Mother 2 - my mother-in-law

Before I got married, I naively bought into the cultural stigma of mothers-in-law, and I expected that I might not get along with my own mother-in-law if I ever married. That has, by far, not been the case for me. My mother-in-law is kind and loving. She's super organized, which I love. She genuinely wants to help her kids if she can and does an excellent job of walking the tightrope between not really helping and helping too much. She has a genuine heart for service and blesses so many people through her acts of service. My mother-in-law prays for her kids. I've been blessed over and over again by her reminders that she is praying for me. I admire so very much her desire for God and I want to want God like she does.

There are so many more things I could say about my two moms. They are both wonderful ladies. And I have the privilege of being able to look up to and emulate both of them. In this way, God has been so very good to me!

Wednesday, May 8, 2013

You Can't Rush Sourdough

Our sourdough starter #2 is up and running. Or bubbling, rather. We got it going a little over a week ago and had been feeding it twice a day since then to try to coax some life out of it. By Sunday I had just about given up hope. Our starter #1, at the end of its life, had such a delicious yeasty smell. When I gave it a good stir before making something sourdough-y, it smelled a lot like an open bottle of wine. On Sunday, starter #2 smelled like play-dough.

Mark convinced me not to give up on it, though, so I let it sit and think about its actions for another 12 hours without adding any extra flour to it. That seemed to be the ticket. By Monday I was noticing a few more bubbles, and by Tuesday afternoon it was threatening to spill over the sides of its jar. I overheard my dad ask Mark if he should be afraid that the starter was going to attack him in his sleep. That was when I knew we were really in business again.

However, as we expected, starter #2 doesn't have the delicious tangy smell starter #1 had after five months of living in our fridge. We made our sourdough English muffins this morning, and they didn't taste sour. They fluffed up, but barely. It's just going to take time for our starter #2 to come into its own.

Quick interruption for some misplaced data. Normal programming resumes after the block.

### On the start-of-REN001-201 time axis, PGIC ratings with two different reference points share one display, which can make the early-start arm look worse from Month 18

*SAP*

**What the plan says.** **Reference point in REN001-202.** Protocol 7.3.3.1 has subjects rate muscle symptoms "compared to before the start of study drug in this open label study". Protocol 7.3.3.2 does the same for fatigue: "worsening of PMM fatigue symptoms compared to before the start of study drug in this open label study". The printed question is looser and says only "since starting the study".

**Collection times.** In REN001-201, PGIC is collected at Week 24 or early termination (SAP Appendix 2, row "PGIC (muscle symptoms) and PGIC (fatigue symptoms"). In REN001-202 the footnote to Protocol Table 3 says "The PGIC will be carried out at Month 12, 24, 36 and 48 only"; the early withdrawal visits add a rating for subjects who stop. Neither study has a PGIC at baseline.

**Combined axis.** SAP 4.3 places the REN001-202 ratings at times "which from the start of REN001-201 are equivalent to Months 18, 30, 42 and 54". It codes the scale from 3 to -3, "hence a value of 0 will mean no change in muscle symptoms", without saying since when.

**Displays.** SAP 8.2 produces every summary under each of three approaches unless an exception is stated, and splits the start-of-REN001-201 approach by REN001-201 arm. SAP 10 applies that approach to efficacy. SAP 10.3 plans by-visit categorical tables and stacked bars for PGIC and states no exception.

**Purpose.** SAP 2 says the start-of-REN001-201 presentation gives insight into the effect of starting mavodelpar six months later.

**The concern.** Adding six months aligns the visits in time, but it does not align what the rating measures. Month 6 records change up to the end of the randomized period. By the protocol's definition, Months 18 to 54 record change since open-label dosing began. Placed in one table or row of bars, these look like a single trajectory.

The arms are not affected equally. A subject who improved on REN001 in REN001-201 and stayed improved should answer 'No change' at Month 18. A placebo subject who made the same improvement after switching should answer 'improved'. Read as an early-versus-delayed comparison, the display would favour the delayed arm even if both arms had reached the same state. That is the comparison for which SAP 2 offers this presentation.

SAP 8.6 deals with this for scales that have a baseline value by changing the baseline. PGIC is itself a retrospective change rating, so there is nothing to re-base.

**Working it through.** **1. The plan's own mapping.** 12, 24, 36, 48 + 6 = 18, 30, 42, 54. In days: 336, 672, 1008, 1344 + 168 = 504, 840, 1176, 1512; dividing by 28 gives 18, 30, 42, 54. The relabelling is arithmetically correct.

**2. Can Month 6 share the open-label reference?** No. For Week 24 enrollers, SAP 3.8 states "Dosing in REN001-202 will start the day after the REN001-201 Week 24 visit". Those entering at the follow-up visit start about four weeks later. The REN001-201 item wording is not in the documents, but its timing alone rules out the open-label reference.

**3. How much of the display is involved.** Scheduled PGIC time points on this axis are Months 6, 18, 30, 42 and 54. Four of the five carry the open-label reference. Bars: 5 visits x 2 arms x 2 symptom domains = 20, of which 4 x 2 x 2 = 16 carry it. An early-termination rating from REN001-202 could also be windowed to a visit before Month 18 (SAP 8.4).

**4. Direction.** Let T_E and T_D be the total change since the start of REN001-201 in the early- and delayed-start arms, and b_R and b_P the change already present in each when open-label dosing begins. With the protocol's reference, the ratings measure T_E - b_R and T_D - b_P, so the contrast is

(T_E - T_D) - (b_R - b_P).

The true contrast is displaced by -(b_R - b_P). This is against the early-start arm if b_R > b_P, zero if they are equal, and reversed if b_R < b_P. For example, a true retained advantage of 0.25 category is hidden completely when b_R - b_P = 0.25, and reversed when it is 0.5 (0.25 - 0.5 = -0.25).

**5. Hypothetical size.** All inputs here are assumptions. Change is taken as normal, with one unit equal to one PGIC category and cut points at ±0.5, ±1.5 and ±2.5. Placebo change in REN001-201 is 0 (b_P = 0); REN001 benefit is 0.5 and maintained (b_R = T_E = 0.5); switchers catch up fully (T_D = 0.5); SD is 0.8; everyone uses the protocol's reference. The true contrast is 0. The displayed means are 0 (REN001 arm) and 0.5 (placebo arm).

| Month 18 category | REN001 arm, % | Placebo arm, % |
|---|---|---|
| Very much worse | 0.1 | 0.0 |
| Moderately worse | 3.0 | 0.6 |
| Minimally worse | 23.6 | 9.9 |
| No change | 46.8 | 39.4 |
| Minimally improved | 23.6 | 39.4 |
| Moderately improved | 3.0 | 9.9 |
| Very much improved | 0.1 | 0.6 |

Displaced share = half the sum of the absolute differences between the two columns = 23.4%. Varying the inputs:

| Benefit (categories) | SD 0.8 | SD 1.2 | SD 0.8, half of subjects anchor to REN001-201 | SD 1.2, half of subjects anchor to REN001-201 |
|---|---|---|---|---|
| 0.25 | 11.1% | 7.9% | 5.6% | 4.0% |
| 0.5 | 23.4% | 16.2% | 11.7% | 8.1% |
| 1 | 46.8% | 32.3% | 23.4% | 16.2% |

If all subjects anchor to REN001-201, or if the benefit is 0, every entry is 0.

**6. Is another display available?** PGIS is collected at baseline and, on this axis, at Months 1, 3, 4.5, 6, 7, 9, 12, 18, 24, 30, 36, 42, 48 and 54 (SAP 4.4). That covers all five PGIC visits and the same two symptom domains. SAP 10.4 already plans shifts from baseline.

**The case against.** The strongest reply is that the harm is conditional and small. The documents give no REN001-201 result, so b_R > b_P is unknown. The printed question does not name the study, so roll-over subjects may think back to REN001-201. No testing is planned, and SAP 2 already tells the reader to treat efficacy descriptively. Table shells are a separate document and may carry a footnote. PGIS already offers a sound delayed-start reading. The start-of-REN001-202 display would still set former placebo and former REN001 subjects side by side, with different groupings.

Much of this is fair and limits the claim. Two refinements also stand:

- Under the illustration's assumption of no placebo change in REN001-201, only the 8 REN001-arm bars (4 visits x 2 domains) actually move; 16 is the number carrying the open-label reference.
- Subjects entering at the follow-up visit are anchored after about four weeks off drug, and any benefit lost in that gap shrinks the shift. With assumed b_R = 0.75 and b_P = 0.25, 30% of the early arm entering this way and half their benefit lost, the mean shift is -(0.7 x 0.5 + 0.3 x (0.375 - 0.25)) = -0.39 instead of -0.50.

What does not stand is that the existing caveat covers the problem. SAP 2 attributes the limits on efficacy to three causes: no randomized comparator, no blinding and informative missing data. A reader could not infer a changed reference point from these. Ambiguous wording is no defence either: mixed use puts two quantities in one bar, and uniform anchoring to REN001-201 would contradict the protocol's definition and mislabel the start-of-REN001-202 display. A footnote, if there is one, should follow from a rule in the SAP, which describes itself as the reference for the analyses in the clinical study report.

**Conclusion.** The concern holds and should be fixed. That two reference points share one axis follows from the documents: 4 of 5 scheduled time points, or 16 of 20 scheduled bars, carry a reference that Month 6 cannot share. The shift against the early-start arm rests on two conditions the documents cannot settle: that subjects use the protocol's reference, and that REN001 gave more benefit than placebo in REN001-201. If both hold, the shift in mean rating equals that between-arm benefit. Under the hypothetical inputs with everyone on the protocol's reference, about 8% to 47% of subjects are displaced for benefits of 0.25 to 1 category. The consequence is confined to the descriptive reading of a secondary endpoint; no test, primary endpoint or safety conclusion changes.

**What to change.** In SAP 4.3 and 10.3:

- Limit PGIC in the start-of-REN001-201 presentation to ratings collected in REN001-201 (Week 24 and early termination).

It's going to take a while for us to come into our own up here in the Cities too. The vacation effect has worn off a bit. Although we're still enjoying spending time with my family and are still thankful for how they've opened their home to us, we're beginning to wish that we had our own space some of the time. But Mark is still searching for a job, and I'm still not getting paid by my school. We just have to wait to become an autonomous family unit again.

Also, I'm beginning to really miss my library. Yes, I still think of it as my library. I miss my coworkers who are actually some of my best friends. I miss the hustle and bustle, and I miss seeing people everyday. Right now Mark and I have a lot to do, but it's just stuff to do. While we're doing it, we're not very social.

And the driving. Yeesh. It's really really going to take me a while to come into my own driving around here. Hopefully at some point driving to a new location won't feel like a major ordeal. I won't sit forward on my seat, clutching the steering wheel in a sweaty vice-like grip, my heart won't pound as I change lanes, and my lower back won't be sore from tension by the time I arrive at a new location. (Of course, I should qualify this  by acknowledging that Mark does not experience these symptoms driving around the Cities. I'm the hyper-sensitive, ultra-stressed, uptight one in the relationship.)

Moving to a new location is a little tough, even when the move was desired and anticipated. I'm not complaining about our situation right now. We're just like a new sourdough starter-- it will take a few months for us to find ourselves in our own place, begin working out how to make new friends and hold onto left-behind friendships, and drive without hyperventilating. But pretty soon we'll be making things happen confidently (and with a little tang).